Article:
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I installed windows 8 straight onto vista xp and I don't like windows 8 wish to uninstall but keeps telling me missing files but have triple checked none are missing even tried restoring computer to date before install of 8 without joy I am getting very frustrated and I feel like just tossing computer which is not viable as cant afford to replace it the computer is 2 yrs old all old files are in file in c drive so they are still there please please help me this is depressing me bad this has slowed down my computer a lot

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closed as not a real question by Ƭᴇcʜιᴇ007, ChrisF, Dave M, HackToHell, Keltari Feb 1 '13 at 13:30

It's difficult to tell what is being asked here. This question is ambiguous, vague, incomplete, overly broad, or rhetorical and cannot be reasonably answered in its current form. For help clarifying this question so that it can be reopened, visit the help center.If this question can be reworded to fit the rules in the help center, please edit the question.

    
You will need to format the hdd in order to install Windows Vista or Windows XP there is no way to "uninstall" Windows 8 at this point. I must ask what you mean by the term "vista xp". Please edit your question with this clarification. –  Ramhound Feb 1 '13 at 12:27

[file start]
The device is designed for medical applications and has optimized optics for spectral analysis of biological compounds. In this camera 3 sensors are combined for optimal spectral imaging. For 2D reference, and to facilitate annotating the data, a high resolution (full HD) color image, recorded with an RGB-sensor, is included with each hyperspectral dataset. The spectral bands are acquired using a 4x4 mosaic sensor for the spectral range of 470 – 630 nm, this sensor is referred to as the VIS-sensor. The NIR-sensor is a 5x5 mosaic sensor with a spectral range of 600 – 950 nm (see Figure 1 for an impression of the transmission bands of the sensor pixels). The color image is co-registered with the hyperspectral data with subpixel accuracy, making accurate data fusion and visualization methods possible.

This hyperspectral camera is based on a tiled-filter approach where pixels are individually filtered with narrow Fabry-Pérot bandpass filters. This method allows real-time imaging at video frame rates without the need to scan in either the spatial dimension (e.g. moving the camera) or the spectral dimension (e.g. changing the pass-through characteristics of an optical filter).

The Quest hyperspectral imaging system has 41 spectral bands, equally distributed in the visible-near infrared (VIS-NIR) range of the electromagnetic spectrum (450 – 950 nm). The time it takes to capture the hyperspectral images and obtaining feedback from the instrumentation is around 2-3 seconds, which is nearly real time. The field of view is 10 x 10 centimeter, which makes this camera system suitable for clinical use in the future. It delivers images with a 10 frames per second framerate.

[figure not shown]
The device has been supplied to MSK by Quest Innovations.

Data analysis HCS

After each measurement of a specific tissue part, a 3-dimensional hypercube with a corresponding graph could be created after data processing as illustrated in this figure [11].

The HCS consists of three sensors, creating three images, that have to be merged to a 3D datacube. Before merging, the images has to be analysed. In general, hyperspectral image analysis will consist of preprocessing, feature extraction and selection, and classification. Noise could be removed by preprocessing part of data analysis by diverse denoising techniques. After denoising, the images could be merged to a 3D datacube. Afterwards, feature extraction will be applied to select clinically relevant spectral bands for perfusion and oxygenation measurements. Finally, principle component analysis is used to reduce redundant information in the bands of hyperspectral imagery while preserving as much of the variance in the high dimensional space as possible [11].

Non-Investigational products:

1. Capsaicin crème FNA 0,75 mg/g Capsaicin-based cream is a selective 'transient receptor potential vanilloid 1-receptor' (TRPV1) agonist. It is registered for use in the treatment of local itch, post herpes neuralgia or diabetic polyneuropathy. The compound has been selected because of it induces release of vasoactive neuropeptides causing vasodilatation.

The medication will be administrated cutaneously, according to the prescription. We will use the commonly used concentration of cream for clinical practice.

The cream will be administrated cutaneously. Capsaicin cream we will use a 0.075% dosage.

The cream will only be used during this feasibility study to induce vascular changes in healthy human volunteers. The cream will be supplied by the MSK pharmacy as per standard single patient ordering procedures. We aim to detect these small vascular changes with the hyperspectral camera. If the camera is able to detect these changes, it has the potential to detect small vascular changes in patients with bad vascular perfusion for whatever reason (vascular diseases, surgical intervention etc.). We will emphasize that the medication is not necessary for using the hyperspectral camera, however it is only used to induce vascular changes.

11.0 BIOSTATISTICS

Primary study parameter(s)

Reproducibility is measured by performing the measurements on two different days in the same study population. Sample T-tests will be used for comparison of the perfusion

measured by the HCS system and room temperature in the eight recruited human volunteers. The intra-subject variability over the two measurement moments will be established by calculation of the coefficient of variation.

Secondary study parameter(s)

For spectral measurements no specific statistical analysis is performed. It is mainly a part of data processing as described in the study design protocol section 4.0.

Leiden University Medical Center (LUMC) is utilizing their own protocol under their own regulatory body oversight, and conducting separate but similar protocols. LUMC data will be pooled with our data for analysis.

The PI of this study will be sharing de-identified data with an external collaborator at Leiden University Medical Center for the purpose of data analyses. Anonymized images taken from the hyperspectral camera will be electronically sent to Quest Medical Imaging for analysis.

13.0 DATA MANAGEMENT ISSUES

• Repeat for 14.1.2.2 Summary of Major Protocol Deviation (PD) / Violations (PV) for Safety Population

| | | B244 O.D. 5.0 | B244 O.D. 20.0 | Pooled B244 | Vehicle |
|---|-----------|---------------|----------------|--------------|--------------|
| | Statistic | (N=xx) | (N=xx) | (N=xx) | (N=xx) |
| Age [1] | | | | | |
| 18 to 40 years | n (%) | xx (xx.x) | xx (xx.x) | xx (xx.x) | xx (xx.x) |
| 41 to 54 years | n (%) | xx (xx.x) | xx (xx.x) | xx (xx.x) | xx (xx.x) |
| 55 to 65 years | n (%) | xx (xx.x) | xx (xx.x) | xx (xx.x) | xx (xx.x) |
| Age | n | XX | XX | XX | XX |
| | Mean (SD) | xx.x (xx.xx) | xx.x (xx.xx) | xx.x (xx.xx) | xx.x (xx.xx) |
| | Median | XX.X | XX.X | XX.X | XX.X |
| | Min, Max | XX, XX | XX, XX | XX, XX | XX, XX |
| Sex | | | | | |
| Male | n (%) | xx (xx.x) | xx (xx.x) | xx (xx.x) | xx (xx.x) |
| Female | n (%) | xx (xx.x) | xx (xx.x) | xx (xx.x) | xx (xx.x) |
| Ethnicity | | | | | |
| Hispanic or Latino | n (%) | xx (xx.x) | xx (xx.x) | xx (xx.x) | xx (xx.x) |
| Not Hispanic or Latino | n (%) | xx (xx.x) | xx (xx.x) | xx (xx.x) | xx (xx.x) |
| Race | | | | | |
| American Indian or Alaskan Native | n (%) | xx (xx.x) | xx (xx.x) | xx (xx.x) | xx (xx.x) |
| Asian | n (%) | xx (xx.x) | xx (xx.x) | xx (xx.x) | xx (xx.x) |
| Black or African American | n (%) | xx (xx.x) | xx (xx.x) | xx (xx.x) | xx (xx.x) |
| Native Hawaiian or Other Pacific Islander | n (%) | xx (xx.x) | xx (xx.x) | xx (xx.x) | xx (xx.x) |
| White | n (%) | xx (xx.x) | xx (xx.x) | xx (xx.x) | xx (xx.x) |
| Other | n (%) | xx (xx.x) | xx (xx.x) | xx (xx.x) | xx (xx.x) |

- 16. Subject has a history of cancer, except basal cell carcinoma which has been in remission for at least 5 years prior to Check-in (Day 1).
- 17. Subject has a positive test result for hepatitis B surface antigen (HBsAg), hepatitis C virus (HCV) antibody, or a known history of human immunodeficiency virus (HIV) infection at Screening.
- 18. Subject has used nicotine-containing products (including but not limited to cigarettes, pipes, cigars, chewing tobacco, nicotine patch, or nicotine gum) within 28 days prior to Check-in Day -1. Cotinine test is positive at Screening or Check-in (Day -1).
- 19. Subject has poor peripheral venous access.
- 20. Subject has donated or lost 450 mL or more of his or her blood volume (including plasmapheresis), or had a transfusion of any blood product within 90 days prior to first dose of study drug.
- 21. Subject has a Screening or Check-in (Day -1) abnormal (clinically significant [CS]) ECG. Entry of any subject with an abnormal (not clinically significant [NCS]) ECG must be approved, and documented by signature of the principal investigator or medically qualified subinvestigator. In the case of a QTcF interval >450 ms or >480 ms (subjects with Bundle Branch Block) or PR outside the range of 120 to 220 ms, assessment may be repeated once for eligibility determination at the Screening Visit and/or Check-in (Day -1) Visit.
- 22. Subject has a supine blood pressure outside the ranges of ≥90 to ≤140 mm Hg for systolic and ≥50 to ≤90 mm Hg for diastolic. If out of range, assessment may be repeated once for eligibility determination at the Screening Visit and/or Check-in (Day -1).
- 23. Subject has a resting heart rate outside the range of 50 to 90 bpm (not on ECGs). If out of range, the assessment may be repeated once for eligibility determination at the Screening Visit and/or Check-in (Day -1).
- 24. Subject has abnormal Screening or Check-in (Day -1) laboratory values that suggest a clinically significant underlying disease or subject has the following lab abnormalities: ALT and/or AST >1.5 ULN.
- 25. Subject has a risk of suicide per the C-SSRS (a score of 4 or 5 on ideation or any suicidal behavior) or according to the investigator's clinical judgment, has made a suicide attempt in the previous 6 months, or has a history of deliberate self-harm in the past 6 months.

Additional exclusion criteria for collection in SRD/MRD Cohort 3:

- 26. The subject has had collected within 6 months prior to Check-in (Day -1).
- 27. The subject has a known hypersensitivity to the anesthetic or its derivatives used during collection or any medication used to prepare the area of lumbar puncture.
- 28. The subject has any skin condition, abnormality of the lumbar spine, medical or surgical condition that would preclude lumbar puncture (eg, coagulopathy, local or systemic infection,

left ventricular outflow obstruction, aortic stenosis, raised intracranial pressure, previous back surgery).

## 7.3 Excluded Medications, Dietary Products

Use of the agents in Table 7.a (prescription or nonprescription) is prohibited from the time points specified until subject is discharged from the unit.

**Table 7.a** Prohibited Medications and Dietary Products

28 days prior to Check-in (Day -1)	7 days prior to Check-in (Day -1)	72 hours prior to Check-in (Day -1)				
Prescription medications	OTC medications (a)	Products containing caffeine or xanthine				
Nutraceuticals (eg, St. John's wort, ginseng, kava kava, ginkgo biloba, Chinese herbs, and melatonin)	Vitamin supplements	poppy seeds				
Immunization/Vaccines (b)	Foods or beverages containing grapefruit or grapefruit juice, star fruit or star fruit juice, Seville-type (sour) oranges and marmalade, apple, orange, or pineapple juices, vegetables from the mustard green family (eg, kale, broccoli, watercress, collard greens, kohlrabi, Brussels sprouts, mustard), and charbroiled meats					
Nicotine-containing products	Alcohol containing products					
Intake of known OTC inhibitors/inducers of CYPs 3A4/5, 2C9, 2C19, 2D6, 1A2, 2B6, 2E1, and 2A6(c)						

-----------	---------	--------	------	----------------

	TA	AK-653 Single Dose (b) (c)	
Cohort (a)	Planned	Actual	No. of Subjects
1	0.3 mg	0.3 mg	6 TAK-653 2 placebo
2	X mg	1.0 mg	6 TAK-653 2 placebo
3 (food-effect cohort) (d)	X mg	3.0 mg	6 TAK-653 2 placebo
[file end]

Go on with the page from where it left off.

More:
@DanielRHicks It being an ADHD doesn't explain anything. The author will have to backup his files and format the HDD if he wants to install Windows Vista or Windows XP on this system. –  Ramhound Feb 1 '13 at 12:59

1 Answer 1

If you say that your files are still on the C drive, then I suggest you to backup the whole drive on an external hard disk and reinstall the former OS you had using the discs that should have come with your PC when you bought it.

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Also, it's probably a good idea to create a separate data partition and start using that, while you are at it. That way, it will be much easier to both backup and restore files later on. –  Michael Kjörling Feb 1 '13 at 15:14
    
@MichaelKjörling that is a useful suggestion, but unfortunately it wouldn't help for data backup: if the hard disk fails for whatever reason, the data would be lost even if residing on a different partition. It is always better to backup on an external destination. –  user1301428 Feb 1 '13 at 15:27
    
I did not say backup to the second partition. I know that's essentially useless against anything but fat finger errors (for which essentially any backup scheme will do). But keeping one's data files (documents, email, pictures etc) on a separate partition means it's possible to reformat the system drive and start over with a clean installation while retaining the data, with minimal hassle. And I personally like to keep applications and data on separate file systems (partitions in Windows parlace). –  Michael Kjörling Feb 1 '13 at 15:31
    
@MichaelKjörling that's why I said it was a useful suggestion :) Since in your comment you mentioned the backup of the files I thought that you were referring to actual backup. –  user1301428 Feb 1 '13 at 15:42

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